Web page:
Our odour surveillance continues twice a day – these times are designated at key points during the day where weather and sewer odour conditions may change, so we can map any reporting accurately. Our surveillance will continue over the next week. We’re still only picking up slight odours at the facility – mostly near the plant’s inlet, and we’re working on a project to address this as well. Sewage odour remains within our buffer zones, including during north winds.

The Incident Management Team is really happy with the positive trends on all treatment indicators reporting, and will meet again on Wednesday to plan our response going forward, now that the plant is running at mostly normal operating levels again.

A 55kW aerator on the right of the image, in the first aerated lagoon - photo taken earlier this week, with staff happy with visual improvements at the facility.


Wednesday 14 September

Our performance reporting is showing continued improvement at the Shepparton Wastewater Management Facility.

We’re seeing our levels of organic load leaving the facility’s High Rate Anerobic Lagoon (blue line on the graph) plateau at the moment – this is likely because we saw high organic concentrations entering the lagoon for treatment a week earlier, and the treatment retention time in the HRAL is about 10 days. Our team is still really happy with the positive trending direction the process is showing.  

You can see the trends in the 14-day average graph below. Under optimal treatment processes, the gap between the orange and blue lines should be as large as possible.

We’ve also mapped our key performance indicators, which shows key data we’re looking at during wastewater sampling in the main treatment lagoons, including pH levels, alkalinity levels, VFAs (volatile fatty acids), the VFA to alkalinity ratio, as well as dissolved oxygen and organic loading. We haven’t seen much change represented in the report during this past week – likely due to the long processing time across all treatment lagoons.

Our odour surveillance program continues – reports show wastewater odour is most often contained to the site or lagoons, or weak odours limited to nearby farmland. We’ll continue odour surveillance to check the distance/location of any odour plume. South-westerly winds are forecast for the next couple of days, meaning any odour plume will mostly be travelling towards bushland/farmland areas.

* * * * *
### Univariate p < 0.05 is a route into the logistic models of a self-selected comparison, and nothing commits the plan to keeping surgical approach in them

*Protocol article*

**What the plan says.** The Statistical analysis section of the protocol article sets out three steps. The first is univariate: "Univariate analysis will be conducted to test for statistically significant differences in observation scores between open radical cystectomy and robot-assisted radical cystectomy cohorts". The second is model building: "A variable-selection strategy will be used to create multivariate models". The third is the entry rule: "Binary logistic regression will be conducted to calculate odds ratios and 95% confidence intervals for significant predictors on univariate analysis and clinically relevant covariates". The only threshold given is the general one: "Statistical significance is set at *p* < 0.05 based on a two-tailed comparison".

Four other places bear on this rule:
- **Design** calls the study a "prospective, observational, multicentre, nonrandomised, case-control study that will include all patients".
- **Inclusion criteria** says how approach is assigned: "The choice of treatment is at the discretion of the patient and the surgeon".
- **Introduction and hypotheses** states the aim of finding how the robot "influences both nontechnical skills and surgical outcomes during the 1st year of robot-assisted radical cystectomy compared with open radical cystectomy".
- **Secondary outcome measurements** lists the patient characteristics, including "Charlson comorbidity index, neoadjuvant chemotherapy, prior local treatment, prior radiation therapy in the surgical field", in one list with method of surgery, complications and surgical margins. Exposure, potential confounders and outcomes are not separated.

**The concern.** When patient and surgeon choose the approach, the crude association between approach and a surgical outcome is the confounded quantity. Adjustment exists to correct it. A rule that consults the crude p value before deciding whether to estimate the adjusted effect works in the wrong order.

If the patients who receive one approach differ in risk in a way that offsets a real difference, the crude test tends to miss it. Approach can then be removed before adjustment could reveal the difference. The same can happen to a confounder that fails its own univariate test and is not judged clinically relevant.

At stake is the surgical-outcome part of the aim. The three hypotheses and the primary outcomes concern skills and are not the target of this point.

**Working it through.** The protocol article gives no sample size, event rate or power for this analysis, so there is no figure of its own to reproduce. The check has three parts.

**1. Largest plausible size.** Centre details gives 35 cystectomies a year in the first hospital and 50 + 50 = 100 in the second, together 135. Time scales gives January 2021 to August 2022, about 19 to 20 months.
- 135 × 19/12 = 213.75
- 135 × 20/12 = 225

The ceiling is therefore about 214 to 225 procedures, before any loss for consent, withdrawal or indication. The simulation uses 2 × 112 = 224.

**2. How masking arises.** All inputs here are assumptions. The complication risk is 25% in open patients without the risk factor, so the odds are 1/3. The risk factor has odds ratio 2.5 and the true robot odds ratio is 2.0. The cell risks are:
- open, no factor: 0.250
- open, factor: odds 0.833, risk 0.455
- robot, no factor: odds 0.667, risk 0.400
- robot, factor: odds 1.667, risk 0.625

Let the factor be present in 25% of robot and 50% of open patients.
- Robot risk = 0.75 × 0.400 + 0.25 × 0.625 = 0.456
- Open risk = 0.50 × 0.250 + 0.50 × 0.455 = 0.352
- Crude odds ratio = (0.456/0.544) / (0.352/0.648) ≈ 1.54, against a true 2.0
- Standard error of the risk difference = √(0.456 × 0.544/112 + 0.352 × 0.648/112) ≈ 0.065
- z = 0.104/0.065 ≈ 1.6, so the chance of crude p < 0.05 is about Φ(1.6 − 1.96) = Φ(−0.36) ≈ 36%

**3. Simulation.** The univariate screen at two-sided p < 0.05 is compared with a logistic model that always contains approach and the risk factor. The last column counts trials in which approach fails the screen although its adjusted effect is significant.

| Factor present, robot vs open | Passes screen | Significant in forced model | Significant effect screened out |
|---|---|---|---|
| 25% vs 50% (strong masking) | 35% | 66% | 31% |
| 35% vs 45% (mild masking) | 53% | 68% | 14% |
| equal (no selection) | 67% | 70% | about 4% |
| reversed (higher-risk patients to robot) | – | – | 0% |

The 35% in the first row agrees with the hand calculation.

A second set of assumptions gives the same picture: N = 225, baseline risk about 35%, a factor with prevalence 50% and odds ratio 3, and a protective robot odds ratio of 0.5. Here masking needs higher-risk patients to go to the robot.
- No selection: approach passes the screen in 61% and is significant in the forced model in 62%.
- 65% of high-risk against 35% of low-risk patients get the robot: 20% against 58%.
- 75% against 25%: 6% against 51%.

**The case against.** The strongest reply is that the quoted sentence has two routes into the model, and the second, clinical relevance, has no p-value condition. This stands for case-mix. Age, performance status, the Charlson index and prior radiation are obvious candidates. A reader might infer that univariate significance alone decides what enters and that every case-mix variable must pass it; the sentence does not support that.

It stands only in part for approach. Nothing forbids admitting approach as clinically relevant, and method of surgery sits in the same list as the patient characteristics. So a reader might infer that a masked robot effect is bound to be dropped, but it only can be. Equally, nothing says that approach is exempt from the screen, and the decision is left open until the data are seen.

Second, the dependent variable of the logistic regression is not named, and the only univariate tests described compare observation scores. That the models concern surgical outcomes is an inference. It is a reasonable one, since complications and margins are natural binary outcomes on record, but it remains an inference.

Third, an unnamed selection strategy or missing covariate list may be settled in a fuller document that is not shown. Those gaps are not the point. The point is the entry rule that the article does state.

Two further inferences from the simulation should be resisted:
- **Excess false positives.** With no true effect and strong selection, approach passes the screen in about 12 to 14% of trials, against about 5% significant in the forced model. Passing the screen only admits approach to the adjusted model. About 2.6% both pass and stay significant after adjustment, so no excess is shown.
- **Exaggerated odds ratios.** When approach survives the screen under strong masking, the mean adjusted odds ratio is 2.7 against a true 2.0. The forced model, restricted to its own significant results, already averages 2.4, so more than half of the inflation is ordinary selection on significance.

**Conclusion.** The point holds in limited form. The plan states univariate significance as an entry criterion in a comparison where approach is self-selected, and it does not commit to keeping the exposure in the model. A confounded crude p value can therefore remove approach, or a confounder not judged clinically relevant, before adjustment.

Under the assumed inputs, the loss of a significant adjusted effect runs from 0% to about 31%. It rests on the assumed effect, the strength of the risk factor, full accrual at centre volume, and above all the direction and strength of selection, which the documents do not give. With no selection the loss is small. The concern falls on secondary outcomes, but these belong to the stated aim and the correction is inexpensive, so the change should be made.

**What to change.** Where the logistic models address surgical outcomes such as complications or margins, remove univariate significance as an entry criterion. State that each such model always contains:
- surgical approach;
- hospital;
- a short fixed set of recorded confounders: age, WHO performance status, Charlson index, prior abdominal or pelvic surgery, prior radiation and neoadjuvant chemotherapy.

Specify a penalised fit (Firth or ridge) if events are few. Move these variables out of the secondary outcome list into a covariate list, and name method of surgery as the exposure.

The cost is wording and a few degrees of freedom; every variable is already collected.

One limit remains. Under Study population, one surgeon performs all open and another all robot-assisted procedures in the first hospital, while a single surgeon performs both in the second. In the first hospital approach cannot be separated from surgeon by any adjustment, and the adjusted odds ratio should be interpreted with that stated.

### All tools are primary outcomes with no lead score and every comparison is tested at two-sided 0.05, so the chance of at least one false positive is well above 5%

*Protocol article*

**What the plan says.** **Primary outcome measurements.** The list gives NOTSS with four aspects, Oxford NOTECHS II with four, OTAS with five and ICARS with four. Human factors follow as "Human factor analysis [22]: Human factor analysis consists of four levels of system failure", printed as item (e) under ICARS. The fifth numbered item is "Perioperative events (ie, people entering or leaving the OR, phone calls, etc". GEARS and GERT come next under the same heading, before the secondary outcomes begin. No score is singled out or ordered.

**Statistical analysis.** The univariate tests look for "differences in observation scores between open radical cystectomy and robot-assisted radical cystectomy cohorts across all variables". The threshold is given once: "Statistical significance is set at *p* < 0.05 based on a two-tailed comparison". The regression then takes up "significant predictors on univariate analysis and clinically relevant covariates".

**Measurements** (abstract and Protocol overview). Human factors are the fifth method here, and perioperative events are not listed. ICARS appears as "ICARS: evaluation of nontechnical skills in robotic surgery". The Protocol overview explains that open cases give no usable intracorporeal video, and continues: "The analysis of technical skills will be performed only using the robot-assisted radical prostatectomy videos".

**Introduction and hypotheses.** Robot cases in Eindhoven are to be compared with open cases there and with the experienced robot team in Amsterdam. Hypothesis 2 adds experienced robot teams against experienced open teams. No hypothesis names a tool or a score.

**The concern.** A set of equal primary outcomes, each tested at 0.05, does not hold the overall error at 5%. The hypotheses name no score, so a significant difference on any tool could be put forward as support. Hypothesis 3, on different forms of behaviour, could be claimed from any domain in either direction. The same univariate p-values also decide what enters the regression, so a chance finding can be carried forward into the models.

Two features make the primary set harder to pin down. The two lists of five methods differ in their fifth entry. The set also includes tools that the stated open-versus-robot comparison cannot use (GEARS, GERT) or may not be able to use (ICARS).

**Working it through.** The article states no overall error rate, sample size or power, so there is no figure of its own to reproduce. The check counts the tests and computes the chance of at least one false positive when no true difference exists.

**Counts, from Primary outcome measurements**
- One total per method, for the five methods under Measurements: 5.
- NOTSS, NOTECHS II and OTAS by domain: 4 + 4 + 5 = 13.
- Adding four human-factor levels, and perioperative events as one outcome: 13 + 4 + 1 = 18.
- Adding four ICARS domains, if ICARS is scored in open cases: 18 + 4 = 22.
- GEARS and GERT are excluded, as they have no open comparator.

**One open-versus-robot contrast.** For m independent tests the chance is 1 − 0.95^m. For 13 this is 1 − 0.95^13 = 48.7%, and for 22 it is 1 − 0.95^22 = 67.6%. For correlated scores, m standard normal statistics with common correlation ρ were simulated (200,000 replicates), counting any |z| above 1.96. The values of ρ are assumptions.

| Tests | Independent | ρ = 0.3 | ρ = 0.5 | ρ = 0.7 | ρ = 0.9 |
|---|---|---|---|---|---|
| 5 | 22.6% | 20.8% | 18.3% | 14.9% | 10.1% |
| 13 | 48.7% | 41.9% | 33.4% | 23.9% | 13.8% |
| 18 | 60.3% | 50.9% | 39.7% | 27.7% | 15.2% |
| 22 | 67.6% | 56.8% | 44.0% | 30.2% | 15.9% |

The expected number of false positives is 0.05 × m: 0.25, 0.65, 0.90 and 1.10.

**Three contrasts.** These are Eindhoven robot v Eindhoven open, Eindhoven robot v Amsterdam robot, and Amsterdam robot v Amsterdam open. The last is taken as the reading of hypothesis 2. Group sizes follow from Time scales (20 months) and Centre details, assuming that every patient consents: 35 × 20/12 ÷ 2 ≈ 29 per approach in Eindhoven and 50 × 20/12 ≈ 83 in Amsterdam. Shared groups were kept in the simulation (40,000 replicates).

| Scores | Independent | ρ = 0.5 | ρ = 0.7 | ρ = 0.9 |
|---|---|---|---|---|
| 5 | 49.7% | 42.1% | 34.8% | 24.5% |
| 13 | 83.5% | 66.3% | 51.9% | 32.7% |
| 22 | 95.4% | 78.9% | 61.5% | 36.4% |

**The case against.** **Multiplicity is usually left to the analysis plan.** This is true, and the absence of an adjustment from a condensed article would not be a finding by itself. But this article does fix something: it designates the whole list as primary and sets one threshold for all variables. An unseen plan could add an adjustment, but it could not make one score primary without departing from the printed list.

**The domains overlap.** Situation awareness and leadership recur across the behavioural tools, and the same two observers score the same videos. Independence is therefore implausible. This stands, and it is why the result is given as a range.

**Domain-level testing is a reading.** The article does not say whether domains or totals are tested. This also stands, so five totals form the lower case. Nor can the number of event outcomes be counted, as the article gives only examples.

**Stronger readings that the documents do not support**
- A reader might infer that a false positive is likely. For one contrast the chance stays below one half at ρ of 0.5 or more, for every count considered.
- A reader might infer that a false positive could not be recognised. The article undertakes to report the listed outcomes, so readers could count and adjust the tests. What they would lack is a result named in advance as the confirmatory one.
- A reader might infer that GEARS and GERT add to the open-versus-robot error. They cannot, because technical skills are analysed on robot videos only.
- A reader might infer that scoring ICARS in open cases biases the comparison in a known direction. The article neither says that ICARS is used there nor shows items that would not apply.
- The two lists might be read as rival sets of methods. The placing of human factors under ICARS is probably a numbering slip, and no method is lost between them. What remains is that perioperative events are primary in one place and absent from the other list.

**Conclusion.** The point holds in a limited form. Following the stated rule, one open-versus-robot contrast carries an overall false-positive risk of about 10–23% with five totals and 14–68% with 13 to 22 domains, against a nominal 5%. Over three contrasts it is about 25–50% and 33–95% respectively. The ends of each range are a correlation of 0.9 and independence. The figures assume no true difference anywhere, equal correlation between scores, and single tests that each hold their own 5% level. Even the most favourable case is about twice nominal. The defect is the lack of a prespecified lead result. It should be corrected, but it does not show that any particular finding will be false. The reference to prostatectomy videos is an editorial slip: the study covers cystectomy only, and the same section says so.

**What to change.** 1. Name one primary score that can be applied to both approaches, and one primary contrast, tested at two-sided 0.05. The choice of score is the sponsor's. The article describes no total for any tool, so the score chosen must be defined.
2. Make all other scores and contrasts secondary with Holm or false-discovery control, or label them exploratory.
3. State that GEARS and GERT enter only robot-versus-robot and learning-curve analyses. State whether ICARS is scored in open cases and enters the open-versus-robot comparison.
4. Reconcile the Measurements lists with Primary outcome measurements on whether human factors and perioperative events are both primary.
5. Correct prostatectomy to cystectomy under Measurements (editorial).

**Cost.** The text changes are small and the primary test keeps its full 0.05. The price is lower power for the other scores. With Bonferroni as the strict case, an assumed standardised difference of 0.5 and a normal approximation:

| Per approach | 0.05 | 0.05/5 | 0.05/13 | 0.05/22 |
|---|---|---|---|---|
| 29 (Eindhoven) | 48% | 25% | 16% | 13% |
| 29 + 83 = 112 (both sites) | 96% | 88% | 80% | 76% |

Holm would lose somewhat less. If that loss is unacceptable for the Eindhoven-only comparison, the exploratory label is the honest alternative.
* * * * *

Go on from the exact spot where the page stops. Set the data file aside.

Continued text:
Monday 12 September

The latest results from water quality monitoring show improvement in dissolved oxygen – we’re now seeing levels about 2 in most lagoons, which is hitting our target.

Our odour surveillance continues – we’re still seeing slight odour at the lagoons, but the strength has significantly decreased compared to during the incident’s peak. We’re still only seeing very slight odour around the Shepparton-Barmah Road area, but we’ll continue surveillance across the week.

Northerly winds at the end of last week also saw only very slight sewer odour, with our surveillance and odour plume mapping showing the sewer odour was still mostly localised to the plant, and did not reach residential areas.

Friday 9 September - 2pm

Results from water quality monitoring at the Shepparton Wastewater Management Facility continue to show improved levels of dissolved oxygen. The chemical oxygen demand (organic content) in water leaving the High Rate Anerobic Lagoon is also trending low – we’re seeing results in the 600-700s in the past couple of days, which is closer to our normal winter operating levels, compared to the past few weeks where we were seeing results of about 800-900. This is continuing to demonstrate improved performance, and will continue reducing odour in downstream lagoons. You can see how the chemical oxygen demand levels have been tracking in the graph from Wednesday’s update.

We expect to see further improvements in the anerobic (without oxygen) treatment process in the High Rate Anerobic Lagoon over coming weeks, with spring bringing more sunshine and warmer weather, which is more optimal conditions for the microorganisms (bugs) that break down the wastewater.

Our odour surveillance will continue over the weekend, with northerly and westerly winds predicted for the rest of Friday and over the weekend. Reports from recent monitoring shows odour continues to be mostly localised to the lagoons.

Image taken today at the first aerated lagoon.

Wednesday 7 September

We’re continuing to see improvements from odour reduction activities at the Shepparton Wastewater Management Facility, and we’re seeing more improvement in the High Rate Anerobic Lagoon (HRAL), the primary treatment lagoon for incoming wastewater. This improvement is increasing the quality of wastewater in downstream lagoons, where odour was originally released from.